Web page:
Qualcomm’s CES Offerings to Further Industry’s, Company’s Transitions

The company’s new-generation system-on-a-chip that serves both the ADAS and digital-cockpit processing needs could accelerate the SDV evolution for automakers. It also could be a step toward fulling the company’s goal of becoming a full-fledged Tier 1 supplier.

David Zoia, Senior Director-Content

January 4, 2023

4 Min Read
Snapdragon Digital Chassis Concept Vehicle Image #2 crop
Qualcomm’s Digital Chassis Concept vehicle unveiled at CES 2023 demonstrates the capability of new Flex SoC.

LAS VEGAS – Qualcomm Automotive takes a significant leap this week toward advancing the industry’s movement to the software-defined vehicle as well as in furthering its own evolution.

Here at CES 2023, the semiconductor and software-solutions company is showing off its next-generation Snapdragon Ride Flex SoC (System-on-Chip) product family that takes the next step along the path to a unified central-compute vehicle electronics architecture by combining both digital cockpit and advanced driver-assistance system/autonomy processing capabilities onto a single chip.

Available for testing now and expected to be ready for production vehicles by 2024, the new more-powerful Flex SoC provides both performance benefits and cost-savings for OEMs, Qualcomm says. Designed to meet the highest level of automotive safety (ASIL-D), it pre-integrates Qualcomm’s Snapdragon Ride Vision stack that enables scalable ADAS and more advanced automated-driving technology by processing inputs from multiple camera, radar and lidar sensors.

The combination of ADAS/AV and digital-cockpit functions onto a single SoC means automakers will be able to integrate cockpit displays with immersive high-end graphics, infotainment gaming displays and rear-seat entertainment screens concurrently with a latency-critical premium audio experience and the Snapdragon Ride Vision stack, the company says.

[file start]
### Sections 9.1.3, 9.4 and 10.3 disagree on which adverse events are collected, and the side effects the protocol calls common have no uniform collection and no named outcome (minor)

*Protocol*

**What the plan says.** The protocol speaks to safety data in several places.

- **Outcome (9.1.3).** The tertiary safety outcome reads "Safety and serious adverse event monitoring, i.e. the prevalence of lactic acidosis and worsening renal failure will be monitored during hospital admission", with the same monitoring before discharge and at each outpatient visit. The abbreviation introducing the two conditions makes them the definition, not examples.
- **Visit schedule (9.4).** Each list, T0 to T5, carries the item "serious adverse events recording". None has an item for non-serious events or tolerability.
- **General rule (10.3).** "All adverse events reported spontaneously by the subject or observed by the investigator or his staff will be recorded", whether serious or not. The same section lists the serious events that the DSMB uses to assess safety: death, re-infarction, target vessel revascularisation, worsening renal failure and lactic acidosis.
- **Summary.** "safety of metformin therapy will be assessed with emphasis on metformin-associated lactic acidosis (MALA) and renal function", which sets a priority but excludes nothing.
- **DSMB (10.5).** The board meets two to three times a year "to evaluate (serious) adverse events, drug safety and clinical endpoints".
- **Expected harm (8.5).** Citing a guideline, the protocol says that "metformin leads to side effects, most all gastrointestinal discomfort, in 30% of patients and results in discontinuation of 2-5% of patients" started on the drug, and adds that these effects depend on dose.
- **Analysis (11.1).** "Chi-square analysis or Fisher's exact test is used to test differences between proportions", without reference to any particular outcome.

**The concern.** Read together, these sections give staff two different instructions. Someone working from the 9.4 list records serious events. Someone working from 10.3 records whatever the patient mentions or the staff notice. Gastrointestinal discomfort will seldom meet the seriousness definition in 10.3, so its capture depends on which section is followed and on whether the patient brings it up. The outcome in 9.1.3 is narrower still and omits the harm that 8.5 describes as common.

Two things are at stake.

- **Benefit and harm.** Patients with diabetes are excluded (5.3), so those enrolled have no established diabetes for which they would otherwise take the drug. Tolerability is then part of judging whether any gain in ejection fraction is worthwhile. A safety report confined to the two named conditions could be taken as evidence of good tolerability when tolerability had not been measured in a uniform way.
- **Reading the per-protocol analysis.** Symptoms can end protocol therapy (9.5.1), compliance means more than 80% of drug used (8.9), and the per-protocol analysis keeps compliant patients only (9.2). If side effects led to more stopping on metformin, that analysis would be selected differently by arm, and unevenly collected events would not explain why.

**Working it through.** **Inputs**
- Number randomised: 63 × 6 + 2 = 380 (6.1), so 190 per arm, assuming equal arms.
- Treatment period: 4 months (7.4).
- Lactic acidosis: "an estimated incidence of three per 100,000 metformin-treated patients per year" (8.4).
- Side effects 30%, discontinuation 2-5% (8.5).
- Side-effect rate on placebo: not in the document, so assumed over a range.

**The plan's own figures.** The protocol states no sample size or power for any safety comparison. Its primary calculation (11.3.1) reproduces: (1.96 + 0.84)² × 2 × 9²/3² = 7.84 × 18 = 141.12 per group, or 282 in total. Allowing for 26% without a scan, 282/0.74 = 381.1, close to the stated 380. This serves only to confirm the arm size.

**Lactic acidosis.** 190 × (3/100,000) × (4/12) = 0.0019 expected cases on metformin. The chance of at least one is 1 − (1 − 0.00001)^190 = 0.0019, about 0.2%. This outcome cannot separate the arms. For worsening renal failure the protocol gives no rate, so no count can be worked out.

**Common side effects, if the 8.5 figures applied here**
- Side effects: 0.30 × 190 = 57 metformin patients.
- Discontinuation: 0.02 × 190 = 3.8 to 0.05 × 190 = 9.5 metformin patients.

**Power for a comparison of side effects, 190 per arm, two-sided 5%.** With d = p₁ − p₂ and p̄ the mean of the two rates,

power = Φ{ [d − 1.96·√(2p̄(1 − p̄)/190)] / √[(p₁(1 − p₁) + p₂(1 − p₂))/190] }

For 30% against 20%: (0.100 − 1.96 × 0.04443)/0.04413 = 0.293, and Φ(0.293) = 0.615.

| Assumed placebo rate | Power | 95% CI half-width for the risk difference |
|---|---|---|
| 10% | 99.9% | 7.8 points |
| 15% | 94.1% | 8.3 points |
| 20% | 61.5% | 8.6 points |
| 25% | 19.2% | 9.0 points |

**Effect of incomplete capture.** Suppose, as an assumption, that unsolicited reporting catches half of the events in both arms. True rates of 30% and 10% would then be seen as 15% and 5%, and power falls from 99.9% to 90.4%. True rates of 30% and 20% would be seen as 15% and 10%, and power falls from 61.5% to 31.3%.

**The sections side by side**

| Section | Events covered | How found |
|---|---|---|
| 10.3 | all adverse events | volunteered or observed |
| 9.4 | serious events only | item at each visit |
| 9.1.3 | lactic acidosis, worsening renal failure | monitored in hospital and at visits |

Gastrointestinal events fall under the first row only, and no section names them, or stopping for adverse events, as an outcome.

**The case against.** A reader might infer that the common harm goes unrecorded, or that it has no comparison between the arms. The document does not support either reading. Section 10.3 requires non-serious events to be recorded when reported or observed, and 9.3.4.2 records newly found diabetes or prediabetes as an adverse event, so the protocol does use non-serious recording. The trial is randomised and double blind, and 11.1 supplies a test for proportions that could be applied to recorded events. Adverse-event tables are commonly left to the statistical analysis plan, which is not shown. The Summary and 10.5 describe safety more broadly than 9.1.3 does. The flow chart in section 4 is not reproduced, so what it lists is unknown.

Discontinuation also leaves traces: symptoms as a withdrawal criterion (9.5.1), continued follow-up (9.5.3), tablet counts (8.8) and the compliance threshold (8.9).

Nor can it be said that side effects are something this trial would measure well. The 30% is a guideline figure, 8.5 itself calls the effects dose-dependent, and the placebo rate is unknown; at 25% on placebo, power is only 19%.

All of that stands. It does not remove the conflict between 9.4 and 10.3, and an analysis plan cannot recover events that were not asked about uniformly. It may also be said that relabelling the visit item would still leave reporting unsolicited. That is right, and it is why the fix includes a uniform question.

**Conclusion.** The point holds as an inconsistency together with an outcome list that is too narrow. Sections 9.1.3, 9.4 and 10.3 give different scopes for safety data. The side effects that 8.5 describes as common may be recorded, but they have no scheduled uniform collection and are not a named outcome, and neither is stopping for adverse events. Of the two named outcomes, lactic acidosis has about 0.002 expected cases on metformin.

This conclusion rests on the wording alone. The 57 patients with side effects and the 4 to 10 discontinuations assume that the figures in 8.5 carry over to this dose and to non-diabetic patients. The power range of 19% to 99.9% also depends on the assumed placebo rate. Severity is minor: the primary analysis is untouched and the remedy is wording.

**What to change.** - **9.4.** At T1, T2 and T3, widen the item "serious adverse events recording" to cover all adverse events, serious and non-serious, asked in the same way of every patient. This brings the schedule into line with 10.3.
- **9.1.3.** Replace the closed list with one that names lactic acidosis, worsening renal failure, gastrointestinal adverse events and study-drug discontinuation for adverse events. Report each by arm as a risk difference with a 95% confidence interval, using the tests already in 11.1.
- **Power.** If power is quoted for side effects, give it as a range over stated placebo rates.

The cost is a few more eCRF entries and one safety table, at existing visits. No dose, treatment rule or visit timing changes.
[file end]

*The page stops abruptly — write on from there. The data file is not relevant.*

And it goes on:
That dual-purpose capability will help Qualcomm address the divergent paths the industry currently is on, where some automakers are moving quickly to entirely new SDV-focused electronics architectures and others simply are looking for additional cost reduction through design efficiency, Nakul Duggal, senior vice president and general manager of Qualcomm Automotive, says in an interview ahead of today’s product reveals.

“We are now working with a number of different automakers who are designing their next-generation architectures (where) software is its own independent product and the hardware being a foundation that just has to work,” meaning it can be scaled up, Duggal says.

“And then there are other automakers that simply have economics in mind,” he adds. “The thought process is, ‘If I can actually bring the same (feature) capability at a reduced cost to a much larger number of vehicles, why would I not want to go to that?’”

“So, what you see with Flex is a combination (that meets) the two (OEM requirements).”

The new SoC debuts here alongside a new generation of the Snapdragon Ride Vision platform. Qualcomm says major Tier 1s are sampling that software now and are aiming for introduction in production vehicles by 2025. A long list of suppliers utilizes the Snapdragon Ride Vision software already, including Continental, Haomo AI, Hyundai Mobis, Valeo, ZF, Luminar and others.

Snapdragon Digital Chassis Concept Vehicle Image #6 crop.jpg

Snapdragon Digital Chassis Concept Vehicle Image #6 crop

The new SoC technology is being demonstrated on a concept car Qualcomm is unveiling here for the first time. The concept is a drivable, full battery-electric vehicle.

“That’s something we’re super excited to showcase,” Duggal says. “It has a single SoC that is powering everything in it. It has a second platform for connectivity, and everything you see in it from productivity applications to safety to collaboration, gaming, audio…are capabilities that have been integrated by our team and our ecosystem partners.

“We build the software platform so it is very easy for our partners to then build on top without making a tremendous amount of change to their specific application,” he says, noting that is what will allow electronic architectures to be reused in future generations of vehicles and still remain current, offering the latest features and capabilities.

With the product advancements, Qualcomm could be taking another step in its evolution to becoming part of what it sees as a newly emerging Tier 1 network – one that is focused more on providing overall solutions, rather than simply supplying hardware

“We see ourselves stepping up into areas where there is a gap, where our capabilities lend themselves to be quite valuable to the automakers and to other Tier 1s as well,” Duggal says of the company’s near-term business objectives. “And it’s really about creating a new ecosystem. I do think that a set of new actors are needed to scale (the SDV) up. You can’t really solve this problem OEM by OEM. It’s too expensive, it will take too long, it’s not going to sustain itself too easily.

“That’s where we feel there’s a shift (in sourcing philosophy), and we see that pattern repeated across many different areas we explore.”

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About the Author(s)

David Zoia

Senior Director-Content, WardsAuto

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